SNP MEP Alyn Smith has said that greater awareness of the benefits of OMEGA 3, the nutrient prevalent in fish, could improve the nation’s general health whilst taking part in a test of his own OMEGA 3 levels.
Speaking from the Congress at Edinburgh International Conference Centre, Alyn said:
“The health benefits of OMEGA 3 are proven to counteract a number of ailments which plight Scottish society, such as heart disease and other disorders such as ADHD.
“I like to think of myself as a health conscious person and hope that when I get the test results back in a couple weeks they’ll show I have an adequate amount of OMEGA 3. However, I’ll definitely be paying closer attention to what nutrients make up my diet.
“Our nation’s health is continuing to improve but, in certain areas, we do still fall short of where a progressive European nation should be. We must do all we can to continue to improve and, if that involves eating more fish, then I’m sure we can all bite that bullet. I’m sure our fishing industry would be just as happy as our GPs.”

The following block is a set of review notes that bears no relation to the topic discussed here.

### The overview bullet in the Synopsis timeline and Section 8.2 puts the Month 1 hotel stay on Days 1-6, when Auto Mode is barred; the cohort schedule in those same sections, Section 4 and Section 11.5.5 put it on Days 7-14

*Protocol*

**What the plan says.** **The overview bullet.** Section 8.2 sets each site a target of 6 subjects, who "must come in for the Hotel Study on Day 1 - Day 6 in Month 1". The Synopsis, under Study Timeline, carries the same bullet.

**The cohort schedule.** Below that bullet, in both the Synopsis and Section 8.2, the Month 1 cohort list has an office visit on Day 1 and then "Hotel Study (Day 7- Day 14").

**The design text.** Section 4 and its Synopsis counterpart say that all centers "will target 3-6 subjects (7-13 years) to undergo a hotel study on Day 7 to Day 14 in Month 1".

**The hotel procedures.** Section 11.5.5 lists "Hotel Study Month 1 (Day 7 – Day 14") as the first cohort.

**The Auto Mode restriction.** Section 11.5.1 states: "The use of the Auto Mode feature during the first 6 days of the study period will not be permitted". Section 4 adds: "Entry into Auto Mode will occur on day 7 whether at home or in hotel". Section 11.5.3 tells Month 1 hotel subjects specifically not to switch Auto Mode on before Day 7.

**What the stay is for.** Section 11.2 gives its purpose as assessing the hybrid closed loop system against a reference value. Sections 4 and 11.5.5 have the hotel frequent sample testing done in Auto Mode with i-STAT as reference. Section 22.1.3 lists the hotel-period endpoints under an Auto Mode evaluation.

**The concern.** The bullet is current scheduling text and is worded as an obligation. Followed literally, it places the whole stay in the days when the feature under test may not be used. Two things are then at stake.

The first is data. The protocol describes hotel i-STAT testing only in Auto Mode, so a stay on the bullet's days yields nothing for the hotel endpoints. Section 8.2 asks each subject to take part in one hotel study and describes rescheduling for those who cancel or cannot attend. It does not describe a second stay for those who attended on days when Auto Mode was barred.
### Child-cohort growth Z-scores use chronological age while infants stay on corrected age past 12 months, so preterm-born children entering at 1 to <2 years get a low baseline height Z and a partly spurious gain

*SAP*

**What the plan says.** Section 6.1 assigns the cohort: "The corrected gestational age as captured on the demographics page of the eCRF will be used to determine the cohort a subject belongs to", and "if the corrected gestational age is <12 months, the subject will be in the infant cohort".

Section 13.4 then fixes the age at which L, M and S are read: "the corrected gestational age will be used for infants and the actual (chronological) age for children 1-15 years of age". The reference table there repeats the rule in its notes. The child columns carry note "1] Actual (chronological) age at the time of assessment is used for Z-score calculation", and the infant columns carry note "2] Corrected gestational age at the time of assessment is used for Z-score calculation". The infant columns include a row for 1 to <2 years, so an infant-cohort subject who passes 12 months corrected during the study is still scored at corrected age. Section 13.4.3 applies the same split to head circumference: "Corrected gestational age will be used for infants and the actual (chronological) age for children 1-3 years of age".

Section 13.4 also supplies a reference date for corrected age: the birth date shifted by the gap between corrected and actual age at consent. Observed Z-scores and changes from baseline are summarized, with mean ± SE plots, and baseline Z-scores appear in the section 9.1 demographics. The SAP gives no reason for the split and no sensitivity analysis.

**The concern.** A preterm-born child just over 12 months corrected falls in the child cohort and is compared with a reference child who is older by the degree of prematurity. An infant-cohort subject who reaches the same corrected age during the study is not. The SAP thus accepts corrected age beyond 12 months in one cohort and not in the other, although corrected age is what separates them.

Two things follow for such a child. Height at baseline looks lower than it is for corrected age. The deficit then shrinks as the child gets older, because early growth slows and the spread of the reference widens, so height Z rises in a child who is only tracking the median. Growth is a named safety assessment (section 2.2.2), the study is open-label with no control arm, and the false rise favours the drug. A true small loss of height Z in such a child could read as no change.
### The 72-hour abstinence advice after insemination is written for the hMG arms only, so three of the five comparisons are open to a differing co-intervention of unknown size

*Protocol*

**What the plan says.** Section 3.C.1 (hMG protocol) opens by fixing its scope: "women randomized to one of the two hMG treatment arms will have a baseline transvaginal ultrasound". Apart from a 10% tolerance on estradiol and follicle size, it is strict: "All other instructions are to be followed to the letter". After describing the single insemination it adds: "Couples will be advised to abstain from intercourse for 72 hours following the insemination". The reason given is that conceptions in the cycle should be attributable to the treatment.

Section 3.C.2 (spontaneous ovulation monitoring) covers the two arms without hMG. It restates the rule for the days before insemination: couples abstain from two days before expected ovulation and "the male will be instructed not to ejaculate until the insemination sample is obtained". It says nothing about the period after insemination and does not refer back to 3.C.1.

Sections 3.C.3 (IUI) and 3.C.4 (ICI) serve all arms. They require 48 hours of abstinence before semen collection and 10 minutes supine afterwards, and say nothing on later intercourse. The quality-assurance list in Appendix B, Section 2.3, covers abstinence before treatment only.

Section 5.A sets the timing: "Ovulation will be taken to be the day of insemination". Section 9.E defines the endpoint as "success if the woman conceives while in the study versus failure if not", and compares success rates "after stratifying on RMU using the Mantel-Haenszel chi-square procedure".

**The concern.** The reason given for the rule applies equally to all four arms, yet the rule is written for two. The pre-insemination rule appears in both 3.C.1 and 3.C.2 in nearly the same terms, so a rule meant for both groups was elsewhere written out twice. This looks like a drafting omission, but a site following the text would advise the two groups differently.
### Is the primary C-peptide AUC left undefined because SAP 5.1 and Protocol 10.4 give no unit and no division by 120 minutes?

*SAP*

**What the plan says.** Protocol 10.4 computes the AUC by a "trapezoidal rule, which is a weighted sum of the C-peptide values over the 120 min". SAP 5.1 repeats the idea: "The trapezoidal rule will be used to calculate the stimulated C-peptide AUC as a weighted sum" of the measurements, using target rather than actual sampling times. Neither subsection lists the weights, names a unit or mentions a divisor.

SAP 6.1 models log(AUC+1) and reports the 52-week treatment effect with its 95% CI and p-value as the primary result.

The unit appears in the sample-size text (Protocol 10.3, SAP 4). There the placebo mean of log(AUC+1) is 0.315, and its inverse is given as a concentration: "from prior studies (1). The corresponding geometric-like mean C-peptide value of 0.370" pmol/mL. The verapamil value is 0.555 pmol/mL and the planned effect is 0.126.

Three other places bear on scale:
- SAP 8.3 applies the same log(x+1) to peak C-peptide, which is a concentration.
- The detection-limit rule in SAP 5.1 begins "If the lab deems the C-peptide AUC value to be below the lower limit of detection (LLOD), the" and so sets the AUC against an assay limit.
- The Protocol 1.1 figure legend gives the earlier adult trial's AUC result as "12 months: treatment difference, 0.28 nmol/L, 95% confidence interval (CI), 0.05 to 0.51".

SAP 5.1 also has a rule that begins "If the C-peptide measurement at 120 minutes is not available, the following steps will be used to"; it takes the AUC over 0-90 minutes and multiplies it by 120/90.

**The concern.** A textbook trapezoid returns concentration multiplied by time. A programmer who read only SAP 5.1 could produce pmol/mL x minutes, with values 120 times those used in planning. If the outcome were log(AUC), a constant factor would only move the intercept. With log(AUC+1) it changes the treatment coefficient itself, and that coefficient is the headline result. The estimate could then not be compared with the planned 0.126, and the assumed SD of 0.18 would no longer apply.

Professor Gordon Bell of the University of Stirling’s Aquaculture Institute said:
“Omega 3 has widely acknowledged benefits for people with cardiovascular disease and diseases with an inflammatory origin i.e. rheumatoid arthritis. Omega 3 may also help those with neural disorders including autism and ADHD.
“The highest levels of Omega 3 are in fish. Most people have about 25% Omega 3 in their blood but more than 50% is the ideal level.
“Prior to 2006, there was no laboratory in the UK to carry out rapid testing of blood spot samples for Omega 3 – all blood for testing was taken directly from the vein in a procedure which had to be carried out by medical practitioners. The Institute of Aquaculture developed the Omega Blood Count™ test at Stirling and now receives spot blood samples for testing from the UK, USA and around the globe.”
The World Fisheries Congress take place every four years and is being held in Edinburgh from 8th – 11th May.
The Congress is organised by the World Council of Fisheries Societies, which is a non-profit, nongovernmental organisation that currently includes 12 scientific and professional fisheries societies and affiliated organisations world-wide. The main aim of the Council is to promote international cooperation in fisheries science, conservation and management by encouraging and promoting sustainable management practices, excellence in fisheries research and the wise use of fishery resources.
The University of Stirling’s Institute of Aquaculture is one of the world’s oldest and leads in Aquaculture research, whilst also being the largest in the United Kingdom. More at http://www.stir.ac.uk/ioa/
A YouTube video of Alyn at the conference can be found here: http://www.youtube.com/watch?v=VSSR-deI9Wk